NEW YORK, Oct. 11 (UPI) -- Some fisheries in Indonesia benefit from a 400-year-old traditional system of management that is maintaining fish and coral reef health, conservationists say.
Coral reefs in Aceh are benefiting from the decidedly low-tech tradition known as "Panglima Laot," a system of customs and practices that focuses on social harmony and reducing conflict among communities over marine resources, the Wildlife Conservation Society reported Thursday.
Reefs benefiting from Panglima Laot contain as much as eight times more fish and hard-coral cover due to mutually agreed upon gear restrictions, especially prohibiting the use of nets, a release from the New York headquarters of the WCS release said.
Panglima Laot has principles associated with successful fisheries management institutions including clearly defined membership rights, rules that limit resource use, the right of resource users to make, enforce and change the rules, and graduated sanctions and mechanisms for conflict resolution, conservationists say.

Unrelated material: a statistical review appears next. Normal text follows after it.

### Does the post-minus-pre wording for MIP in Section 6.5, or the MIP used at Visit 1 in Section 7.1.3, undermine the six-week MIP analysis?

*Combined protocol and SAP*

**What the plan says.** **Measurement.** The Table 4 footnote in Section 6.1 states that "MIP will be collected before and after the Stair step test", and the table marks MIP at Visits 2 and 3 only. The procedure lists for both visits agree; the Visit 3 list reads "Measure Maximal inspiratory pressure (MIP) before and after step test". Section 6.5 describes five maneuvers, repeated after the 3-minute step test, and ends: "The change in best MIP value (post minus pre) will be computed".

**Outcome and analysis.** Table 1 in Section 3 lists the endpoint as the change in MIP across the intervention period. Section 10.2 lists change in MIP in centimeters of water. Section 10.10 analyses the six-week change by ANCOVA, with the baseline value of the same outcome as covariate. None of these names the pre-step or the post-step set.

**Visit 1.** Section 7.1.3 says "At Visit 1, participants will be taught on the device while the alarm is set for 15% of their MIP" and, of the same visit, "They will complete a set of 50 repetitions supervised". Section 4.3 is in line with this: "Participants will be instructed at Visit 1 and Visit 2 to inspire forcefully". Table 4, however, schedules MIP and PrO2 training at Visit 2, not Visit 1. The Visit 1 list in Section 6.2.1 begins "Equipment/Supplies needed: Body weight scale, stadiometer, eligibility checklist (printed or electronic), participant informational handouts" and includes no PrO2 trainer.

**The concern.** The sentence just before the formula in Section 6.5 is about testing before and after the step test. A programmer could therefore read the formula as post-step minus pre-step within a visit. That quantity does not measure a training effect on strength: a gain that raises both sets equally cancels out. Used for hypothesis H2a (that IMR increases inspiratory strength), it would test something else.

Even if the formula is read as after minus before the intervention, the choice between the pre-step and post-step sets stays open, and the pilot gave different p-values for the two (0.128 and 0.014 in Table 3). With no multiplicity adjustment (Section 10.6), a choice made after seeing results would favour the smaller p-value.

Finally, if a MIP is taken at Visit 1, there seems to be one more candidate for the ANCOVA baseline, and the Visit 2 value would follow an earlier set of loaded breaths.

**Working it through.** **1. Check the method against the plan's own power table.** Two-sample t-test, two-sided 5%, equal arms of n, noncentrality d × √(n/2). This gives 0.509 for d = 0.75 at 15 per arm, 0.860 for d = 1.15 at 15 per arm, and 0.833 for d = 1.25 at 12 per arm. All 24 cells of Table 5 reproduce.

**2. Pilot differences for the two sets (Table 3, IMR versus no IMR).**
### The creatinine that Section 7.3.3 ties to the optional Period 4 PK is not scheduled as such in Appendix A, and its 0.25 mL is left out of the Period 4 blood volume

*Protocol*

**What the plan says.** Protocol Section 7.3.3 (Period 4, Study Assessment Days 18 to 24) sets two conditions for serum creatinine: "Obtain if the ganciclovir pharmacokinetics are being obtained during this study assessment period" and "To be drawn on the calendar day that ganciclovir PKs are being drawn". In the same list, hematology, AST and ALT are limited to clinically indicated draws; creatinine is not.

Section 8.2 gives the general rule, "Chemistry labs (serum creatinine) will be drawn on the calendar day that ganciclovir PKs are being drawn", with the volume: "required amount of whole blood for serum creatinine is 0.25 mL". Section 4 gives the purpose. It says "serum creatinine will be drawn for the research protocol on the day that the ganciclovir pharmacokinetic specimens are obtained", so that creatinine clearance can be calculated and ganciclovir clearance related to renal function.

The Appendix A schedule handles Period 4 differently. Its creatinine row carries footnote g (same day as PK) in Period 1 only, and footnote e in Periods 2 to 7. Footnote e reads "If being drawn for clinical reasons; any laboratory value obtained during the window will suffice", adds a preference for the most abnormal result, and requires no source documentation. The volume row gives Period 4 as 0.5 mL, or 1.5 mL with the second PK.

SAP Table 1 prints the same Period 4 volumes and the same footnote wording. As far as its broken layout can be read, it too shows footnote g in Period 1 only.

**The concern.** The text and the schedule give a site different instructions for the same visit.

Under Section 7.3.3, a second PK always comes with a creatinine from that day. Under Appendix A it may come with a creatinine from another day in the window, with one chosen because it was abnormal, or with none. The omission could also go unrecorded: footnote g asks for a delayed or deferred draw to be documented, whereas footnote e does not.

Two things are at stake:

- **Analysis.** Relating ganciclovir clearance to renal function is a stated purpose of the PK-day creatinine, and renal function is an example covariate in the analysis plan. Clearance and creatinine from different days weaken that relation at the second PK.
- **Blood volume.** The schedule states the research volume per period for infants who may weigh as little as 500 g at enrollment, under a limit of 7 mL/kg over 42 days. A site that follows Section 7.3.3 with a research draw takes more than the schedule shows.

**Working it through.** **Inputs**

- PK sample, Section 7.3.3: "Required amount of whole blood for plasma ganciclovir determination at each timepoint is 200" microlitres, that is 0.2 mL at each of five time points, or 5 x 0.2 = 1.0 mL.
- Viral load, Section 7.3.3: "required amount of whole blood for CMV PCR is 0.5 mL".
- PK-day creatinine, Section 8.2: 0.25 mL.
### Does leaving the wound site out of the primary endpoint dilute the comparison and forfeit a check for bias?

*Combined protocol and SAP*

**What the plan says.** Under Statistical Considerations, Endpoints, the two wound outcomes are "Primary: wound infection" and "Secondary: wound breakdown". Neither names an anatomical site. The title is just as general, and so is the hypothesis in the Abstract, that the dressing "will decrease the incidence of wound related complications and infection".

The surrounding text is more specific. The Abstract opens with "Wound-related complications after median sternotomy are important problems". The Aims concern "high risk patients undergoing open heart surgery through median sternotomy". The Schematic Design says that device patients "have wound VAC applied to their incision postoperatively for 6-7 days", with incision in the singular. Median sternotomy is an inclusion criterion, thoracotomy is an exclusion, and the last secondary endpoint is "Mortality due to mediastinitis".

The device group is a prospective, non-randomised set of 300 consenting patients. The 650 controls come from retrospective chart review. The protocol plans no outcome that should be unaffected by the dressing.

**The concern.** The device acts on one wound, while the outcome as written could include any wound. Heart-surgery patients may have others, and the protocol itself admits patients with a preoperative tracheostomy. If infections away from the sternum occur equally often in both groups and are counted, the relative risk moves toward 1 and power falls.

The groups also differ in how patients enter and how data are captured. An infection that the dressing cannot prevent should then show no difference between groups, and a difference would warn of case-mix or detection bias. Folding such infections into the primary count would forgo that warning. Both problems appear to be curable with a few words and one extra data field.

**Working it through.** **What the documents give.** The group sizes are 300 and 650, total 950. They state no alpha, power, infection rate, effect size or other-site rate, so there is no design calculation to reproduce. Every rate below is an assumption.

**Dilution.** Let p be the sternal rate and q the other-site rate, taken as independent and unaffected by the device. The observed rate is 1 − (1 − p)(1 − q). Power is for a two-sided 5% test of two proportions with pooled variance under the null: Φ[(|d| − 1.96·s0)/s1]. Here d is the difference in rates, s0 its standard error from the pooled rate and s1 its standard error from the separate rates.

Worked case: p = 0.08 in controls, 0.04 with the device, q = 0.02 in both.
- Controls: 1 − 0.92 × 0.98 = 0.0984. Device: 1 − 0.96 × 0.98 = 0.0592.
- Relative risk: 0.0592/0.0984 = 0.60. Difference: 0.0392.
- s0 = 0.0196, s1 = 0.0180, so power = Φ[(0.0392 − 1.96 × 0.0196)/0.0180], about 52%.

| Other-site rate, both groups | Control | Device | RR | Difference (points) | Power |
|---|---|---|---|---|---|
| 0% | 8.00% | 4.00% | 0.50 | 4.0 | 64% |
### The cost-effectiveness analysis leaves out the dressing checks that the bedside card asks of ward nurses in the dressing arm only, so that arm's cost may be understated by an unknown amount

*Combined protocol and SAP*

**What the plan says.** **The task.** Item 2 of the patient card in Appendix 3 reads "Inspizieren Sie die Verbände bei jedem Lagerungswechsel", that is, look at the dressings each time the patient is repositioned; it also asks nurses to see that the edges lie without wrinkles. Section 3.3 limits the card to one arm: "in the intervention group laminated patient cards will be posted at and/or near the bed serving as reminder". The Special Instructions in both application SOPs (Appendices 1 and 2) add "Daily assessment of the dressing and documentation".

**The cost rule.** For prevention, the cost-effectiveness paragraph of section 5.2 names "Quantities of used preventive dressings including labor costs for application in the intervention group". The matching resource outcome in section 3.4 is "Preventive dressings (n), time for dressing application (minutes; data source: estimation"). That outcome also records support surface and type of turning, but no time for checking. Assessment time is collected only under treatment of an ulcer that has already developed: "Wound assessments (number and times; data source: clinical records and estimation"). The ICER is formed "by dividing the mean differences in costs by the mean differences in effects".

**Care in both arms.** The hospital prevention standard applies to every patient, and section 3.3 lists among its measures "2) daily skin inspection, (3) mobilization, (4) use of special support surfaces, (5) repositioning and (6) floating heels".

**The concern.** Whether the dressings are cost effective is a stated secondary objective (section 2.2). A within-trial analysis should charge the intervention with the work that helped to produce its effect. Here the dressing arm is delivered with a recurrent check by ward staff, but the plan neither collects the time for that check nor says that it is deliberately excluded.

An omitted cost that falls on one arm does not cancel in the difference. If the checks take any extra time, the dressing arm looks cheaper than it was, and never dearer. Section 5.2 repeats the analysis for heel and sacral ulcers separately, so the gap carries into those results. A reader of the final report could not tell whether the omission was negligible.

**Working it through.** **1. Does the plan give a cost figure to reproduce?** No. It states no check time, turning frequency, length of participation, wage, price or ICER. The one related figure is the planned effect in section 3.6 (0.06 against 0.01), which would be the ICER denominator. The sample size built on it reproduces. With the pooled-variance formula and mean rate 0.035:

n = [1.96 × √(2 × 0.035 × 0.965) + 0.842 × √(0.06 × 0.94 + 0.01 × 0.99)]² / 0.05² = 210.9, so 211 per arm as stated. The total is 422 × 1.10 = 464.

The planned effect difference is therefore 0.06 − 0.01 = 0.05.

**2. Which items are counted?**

"The guiding principle of Panglima Laot was successful in minimizing habitat degradation and maintaining fish biomass despite ongoing access to the fishery," Stuart Campbell, lead author of a WCS study, said. "Such mechanisms to reduce conflict are the key to success of marine resource management, particularly in settings which lack resources for enforcement."
Panglima Laot has been the key to reducing conflict among communities, providing sustainable access to marine resources, and limiting the destruction of marine habitats, the researchers said.